nitrogen and GC analysis

Guest Author – Zachary Woodward, Technical Specialist – Phenomenex USA

Shorter run-times, sharper peaks, improved resolution, and low costs of carrier gas…we want it all!  These goals can seem at odds with each other, but can be achieved with an awareness of gas behavior as it flows through different dimensions of gas chromatography (GC) columns.  Nitrogen has been used as a carrier gas with GC columns that feature a narrow internal diameter (ID) to accomplish these goals, and I would like to discuss how this is achieved with respect to the efficiency of different carrier gases and occurrence of laminar effects at different column dimensions.

Nitrogen gas has far more molecular mass than helium or molecular hydrogen. When nitrogen is used as a carrier gas, it will strike the volatilized analytes with greater force than helium.  This is particularly important when the analyte is in the middle of transitioning either into or out of the stationary-phase.  The collective of molecules that comprise a particular analyte will then spread across a longer length, resulting in band broadening and wider peaks.  Imagine trees swaying during a strong wind with rain, and you can see how analyte bands will broaden if nitrogen is flowing through the GC column too quickly.  The result is that nitrogen must flow through the column at slower speeds (linear velocity, to be specific) than helium to maintain sharp and efficient peaks.

Nitrogen flow chart

The larger mass of nitrogen gas actually presents an advantage over helium or hydrogen. Nitrogen yields the most efficient peaks during GC when used at optimal velocity, as the high mass of nitrogen minimizes longitudinal diffusion once the analyte is in the volatilized state.  The larger mass of nitrogen forcefully ushers along the volatilized analyte from behind, while also inhibiting particularly energetic molecules of the volatilized analyte from rushing forward.  So, how can we use nitrogen without having long run-times?  Use a narrower column.

Carrier gas is subject to “laminar” flow effects when passing through a GC column. Laminar effects describe the difference in behavior of gas-flow near the center of a column as opposed to along the interior walls of the column. The gas in the center benefits from both the majority of the force from the pressure at the head of the column, and also benefits from a lack of friction along the inner walls of the column. Conversely, the gas near the walls suffers both of these maladies, resulting in a bulge of the gas near the center. A column with a wider ID presents greater opportunity for this bulge, and the user will need to apply a slower linear velocity when using wider diameters. Laminar effects will not be as pronounced within a column that has a narrow ID, and the user can actually apply a faster linear velocity than is typical for a given carrier gas.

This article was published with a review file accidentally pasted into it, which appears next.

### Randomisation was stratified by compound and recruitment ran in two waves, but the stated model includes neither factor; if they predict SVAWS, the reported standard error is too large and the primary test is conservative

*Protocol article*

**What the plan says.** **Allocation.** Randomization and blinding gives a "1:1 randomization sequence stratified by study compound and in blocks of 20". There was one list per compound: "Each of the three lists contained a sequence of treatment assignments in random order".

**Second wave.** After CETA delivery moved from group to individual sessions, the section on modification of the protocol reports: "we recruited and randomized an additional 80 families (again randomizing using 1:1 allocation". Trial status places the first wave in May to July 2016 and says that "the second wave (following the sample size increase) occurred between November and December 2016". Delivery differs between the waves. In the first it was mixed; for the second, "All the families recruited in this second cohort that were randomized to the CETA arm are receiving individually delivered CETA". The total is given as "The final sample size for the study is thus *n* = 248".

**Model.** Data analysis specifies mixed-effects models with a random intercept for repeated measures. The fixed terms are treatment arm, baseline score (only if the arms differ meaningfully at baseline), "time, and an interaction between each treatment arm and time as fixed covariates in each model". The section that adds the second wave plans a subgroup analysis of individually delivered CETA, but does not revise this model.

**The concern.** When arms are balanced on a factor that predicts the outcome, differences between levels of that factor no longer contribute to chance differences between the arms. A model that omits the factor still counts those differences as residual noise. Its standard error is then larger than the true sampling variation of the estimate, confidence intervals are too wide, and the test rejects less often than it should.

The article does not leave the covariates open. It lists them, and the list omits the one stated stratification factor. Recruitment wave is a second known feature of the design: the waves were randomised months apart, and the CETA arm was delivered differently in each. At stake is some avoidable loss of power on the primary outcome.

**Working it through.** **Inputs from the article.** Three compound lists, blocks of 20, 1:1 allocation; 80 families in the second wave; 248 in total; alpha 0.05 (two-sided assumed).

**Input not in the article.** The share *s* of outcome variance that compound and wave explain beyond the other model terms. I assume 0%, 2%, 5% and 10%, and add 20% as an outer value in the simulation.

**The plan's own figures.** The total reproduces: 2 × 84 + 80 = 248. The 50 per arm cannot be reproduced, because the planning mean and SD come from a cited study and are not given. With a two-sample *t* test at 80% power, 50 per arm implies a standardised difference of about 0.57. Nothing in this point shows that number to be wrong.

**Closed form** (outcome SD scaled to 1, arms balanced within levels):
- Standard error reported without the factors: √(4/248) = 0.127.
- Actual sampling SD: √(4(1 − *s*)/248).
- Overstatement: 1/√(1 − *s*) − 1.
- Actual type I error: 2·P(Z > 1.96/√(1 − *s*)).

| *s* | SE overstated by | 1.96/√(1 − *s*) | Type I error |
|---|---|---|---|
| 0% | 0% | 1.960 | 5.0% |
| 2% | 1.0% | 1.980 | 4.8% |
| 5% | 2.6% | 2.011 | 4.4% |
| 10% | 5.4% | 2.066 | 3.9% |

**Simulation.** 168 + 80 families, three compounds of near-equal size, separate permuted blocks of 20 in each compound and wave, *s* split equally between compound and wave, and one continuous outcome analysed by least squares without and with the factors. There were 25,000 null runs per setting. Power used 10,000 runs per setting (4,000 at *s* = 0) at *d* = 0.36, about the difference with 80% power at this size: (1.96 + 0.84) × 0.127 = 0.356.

Laminar effects of Nitrogen chart

As a quick note, the flow-rate will certainly increase and decrease with a column’s ID in the same manner as with HPLC.  Typically we will adjust the flow-rate to maintain consistent linear velocity by applying fast flow-rates with wide columns and slow flow-rates with narrow columns.  An HPLC column is packed with particles, while a capillary GC column is an open tube, so laminar effects become more of a consideration during GC (at least when using WCOT columns).

If we put all of this together, nitrogen requires a slower linear velocity than helium, but a narrow ID column allows us to increase the linear velocity of the intended carrier gas.  Nitrogen has an idealized linear velocity of about 12 cm/sec on a 0.25 mm ID column, but has an ideal linear velocity of about 15 cm/sec on a 0.10 mm ID column. Nitrogen can be run slightly faster than these idealized values and still maintain suitable efficiency that rivals helium when helium is idealized (don’t forget about that lack of longitudinal diffusion when using nitrogen).  The end result is that the you may run nitrogen at 18 – 20 cm/sec through a 0.10 mm ID GC column, which is comparable to the 24 cm/sec flow-rate of helium through a wider 0.32 mm ID column.

Nitrogen will generate the sharpest analyte peaks of the three common carrier gases.  The only disadvantage of nitrogen is the slower linear velocity needed for optimal efficiency on account of nitrogen’s heavier mass.  Laminar flow dynamics allow nitrogen to be run at higher linear velocities when using a GC column with a narrow ID, ultimately leading to shorter run-times while generating sharper peaks and using a safer and cost-effective carrier gas.

Thank you for your consideration, and as always, I wish you very well!


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